Iowa Alumni Magazine | October 2010 | Features

Medicine Makers

By Shelbi Thomas

In Haiti, a man with legs swelled up like grotesque balloons struggles to walk. Parasitic worms have burrowed in his body, hardening and cracking his flesh. Stricken with elephantiasis—a disfiguring disease that affects 120 million people worldwide—he awaits a cure from his misery.

Miles away in Iowa, patients in the UI Hospitals and Clinics pulmonary ward endure a persistent, hacking cough, a constant struggle for oxygen, and the threat of repeated infections. Their physician believes she's discovered an innovative way to alleviate their symptoms, and she appeals to the U.S. Food and Drug Administration (FDA) to begin a clinical trial.

In both cases, the possibility of relief and recovery rests with experimental medication. Pharmaceutical drugs lie at the heart of modern medicine and the fight against painful or deadly diseases that range from arthritis and diabetes to AIDS and cancer. New medicines offer a promising change in the course of treatment for certain illnesses and a dramatic increase in the chances for recovery and survival.

According to the Pharmaceutical Research and Manufacturers of America (PhRMA), the life expectancy for cancer patients has increased about three years since 1980 and the AIDS death rate has dropped more than 70 percent since 1995—both largely due to pharmaceutical breakthroughs. So far this year, the FDA has approved 14 new drugs that will bring hope to patients with conditions ranging from osteoporosis to emphysema and multiple sclerosis to prostate cancer.

Major manufacturers such as GlaxoSmithKline and Pfizer spend decades and billions of dollars on research and testing to bring new drugs to the market. Ten thousand potentially promising compounds may eventually yield only one final product. Every new drug must go through the research and discovery process, obtain approval for human testing, pass three phases of clinical trials, and then be reviewed and approved by the FDA for commercial production. Meanwhile, patients long for what could be the next miracle cure.

While major manufacturers make headlines for their discoveries, new treatment options also come from the work of smaller medical research companies. Often, though, these companies can't afford to invest in their own facilities, staff, and equipment. That's where UI Pharmaceuticals comes in. For more than 35 years, this organization has helped a variety of pharmaceutical and biotech clients bring their ideas to life. Tucked away in the Pharmacy Building, UI Pharmaceuticals stands alone as the only comprehensive university-based drug manufacturing lab in the country registered with the FDA. Its scientists develop, test, and manufacture drugs in a variety of forms and for various purposes, but with one common goal: to relieve human suffering.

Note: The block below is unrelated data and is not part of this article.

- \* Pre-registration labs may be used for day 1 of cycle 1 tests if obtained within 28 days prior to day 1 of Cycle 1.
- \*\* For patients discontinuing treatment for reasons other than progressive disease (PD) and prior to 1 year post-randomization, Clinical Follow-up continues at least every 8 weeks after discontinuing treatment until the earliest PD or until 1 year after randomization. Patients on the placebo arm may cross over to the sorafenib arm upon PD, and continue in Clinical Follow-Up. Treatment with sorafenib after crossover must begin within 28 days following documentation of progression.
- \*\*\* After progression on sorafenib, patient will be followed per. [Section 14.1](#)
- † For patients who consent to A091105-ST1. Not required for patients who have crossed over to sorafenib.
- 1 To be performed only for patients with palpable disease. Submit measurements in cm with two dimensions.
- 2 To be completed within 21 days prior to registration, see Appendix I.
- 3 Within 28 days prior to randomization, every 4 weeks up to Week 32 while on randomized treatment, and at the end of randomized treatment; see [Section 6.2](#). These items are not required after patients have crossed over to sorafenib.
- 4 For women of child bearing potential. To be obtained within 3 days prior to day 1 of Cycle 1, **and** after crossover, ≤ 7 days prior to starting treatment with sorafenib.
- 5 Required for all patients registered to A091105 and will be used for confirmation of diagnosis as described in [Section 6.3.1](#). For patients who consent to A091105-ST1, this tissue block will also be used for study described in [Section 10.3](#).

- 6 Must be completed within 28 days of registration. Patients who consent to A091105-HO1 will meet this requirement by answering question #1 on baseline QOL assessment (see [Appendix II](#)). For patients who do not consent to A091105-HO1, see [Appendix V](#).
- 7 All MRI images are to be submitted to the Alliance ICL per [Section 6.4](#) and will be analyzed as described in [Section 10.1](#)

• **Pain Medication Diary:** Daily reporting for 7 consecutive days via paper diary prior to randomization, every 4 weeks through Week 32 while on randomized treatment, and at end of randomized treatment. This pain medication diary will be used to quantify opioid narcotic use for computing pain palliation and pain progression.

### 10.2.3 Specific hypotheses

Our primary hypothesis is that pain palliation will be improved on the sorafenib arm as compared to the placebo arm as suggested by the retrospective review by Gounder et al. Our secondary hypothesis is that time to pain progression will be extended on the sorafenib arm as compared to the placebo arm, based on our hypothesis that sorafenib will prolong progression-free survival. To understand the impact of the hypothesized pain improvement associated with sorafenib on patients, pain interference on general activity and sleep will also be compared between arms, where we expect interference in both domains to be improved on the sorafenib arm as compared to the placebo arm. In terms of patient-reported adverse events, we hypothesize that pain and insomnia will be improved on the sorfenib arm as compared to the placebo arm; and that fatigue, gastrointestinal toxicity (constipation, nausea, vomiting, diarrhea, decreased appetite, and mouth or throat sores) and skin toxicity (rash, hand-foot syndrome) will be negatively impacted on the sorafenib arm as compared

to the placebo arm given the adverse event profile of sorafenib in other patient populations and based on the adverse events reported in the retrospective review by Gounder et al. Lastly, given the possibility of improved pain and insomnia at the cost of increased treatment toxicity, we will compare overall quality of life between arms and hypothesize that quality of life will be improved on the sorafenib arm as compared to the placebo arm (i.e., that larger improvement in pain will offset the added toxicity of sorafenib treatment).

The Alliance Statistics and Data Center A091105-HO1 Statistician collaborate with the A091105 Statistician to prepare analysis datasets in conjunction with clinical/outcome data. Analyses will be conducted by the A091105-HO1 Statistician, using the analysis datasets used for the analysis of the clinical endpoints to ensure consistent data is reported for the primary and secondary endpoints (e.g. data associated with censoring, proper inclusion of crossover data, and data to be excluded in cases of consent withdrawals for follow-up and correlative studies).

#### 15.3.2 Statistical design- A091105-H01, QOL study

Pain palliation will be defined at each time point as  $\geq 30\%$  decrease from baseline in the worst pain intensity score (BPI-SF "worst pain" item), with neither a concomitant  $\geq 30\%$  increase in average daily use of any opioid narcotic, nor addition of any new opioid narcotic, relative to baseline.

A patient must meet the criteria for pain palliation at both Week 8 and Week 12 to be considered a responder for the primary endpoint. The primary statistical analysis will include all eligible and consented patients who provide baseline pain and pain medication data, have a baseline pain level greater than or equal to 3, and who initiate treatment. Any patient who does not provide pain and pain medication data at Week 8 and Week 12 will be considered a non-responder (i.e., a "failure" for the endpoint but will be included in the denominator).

The department traces its history back to 1905, when the College of Pharmacy began making soaps, flavorings, and cleansing agents exclusively for the UI Hospitals and Clinics. Today, Pharmaceuticals handles approximately 40 clients each year, including lone innovative researchers, NASDAQ and New York Stock Exchange-traded companies, government agencies, and other research institutions.

Each year, the division produces more than 120 batches of pharmaceutical products. Most big-name manufacturers churn out mass quantities of one drug on their production lines, but that's not the case at Iowa. Instead, lab staff produces a range of medicines in all phases of drug development—from initial testing in humans to commercial production. "We've grown organically over the years," says Director Mickey Wells, 87BSPh, 90PhD. "For someone to recreate what we have overnight would be a massive undertaking.

Inside this capsule-shaped building, doors to climate-controlled and sterile labs swish open like a scene from Star Trek. Scientists wear protective bodysuits, sleeve covers, goggles, gloves, surgical masks,

and steel-toed boots. Attached to tubes providing air, they measure toxic powdery substances down to the exact milligram, while three colleagues scrutinize their every calculation.

When they compound potent or toxic substances, they have to take several precautions to ensure no dangerous chemicals escape. After exiting the lab, they pass through three separate rooms and take two showers before dressing. Each room has to be thoroughly cleaned afterwards and lab uniforms thrown away.

Such attention to detail earned UI Pharmaceuticals registration with the FDA in 1974 to use "good manufacturing practice" to produce clinical supplies. The government regulatory agency holds the lab to the strictest of standards to ensure that its products aren't noxious to humans, work as advertised, and that their benefits far outweigh any side effects that may occur.